Ah… low rock. Have you heard that musically descriptive term before? I’d like to believe it’s strictly a Boston thing. If you were around in the early to mid ’90s and had experience with the band Morphine (one of the best ever musical sounds from this area), you’ll get the gist of Franc’s material. Her band has that… low rock sound; understated but dwelling bass, laid back drumming but with an insistent underpinning of a groove that will not be denied, and a smooth vocal brushstroke technique over the music. Depending on your disposition, this album might evoke a beatnik mood or in my case, a little deeper, dirtier and lowdown affirmation of whatever it is you’re doing. I was driving when I first listened to it, so it turned my visual field into a great soundtrack moviescape. Franc had to wait six years before releasing this album; motherhood and other life commitments were the priority during that stretch. Sure was worth the wait. Recommended! (Mike Loce)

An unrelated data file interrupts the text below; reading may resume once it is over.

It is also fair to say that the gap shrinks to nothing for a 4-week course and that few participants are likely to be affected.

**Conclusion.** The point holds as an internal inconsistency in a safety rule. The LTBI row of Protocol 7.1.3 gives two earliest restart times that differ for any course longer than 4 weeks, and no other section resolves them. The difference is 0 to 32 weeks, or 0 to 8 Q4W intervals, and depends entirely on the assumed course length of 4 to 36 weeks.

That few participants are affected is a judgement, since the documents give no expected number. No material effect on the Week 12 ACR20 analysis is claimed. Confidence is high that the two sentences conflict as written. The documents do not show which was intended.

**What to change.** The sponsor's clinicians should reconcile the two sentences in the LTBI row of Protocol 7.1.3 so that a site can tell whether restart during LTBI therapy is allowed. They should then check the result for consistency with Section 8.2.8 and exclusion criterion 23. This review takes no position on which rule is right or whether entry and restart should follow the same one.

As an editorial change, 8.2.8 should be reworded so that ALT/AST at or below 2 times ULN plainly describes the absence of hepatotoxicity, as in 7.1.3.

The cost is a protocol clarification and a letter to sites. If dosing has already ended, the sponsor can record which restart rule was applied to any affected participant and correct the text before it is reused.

Radio Demos/Live at Cantones Boston 1982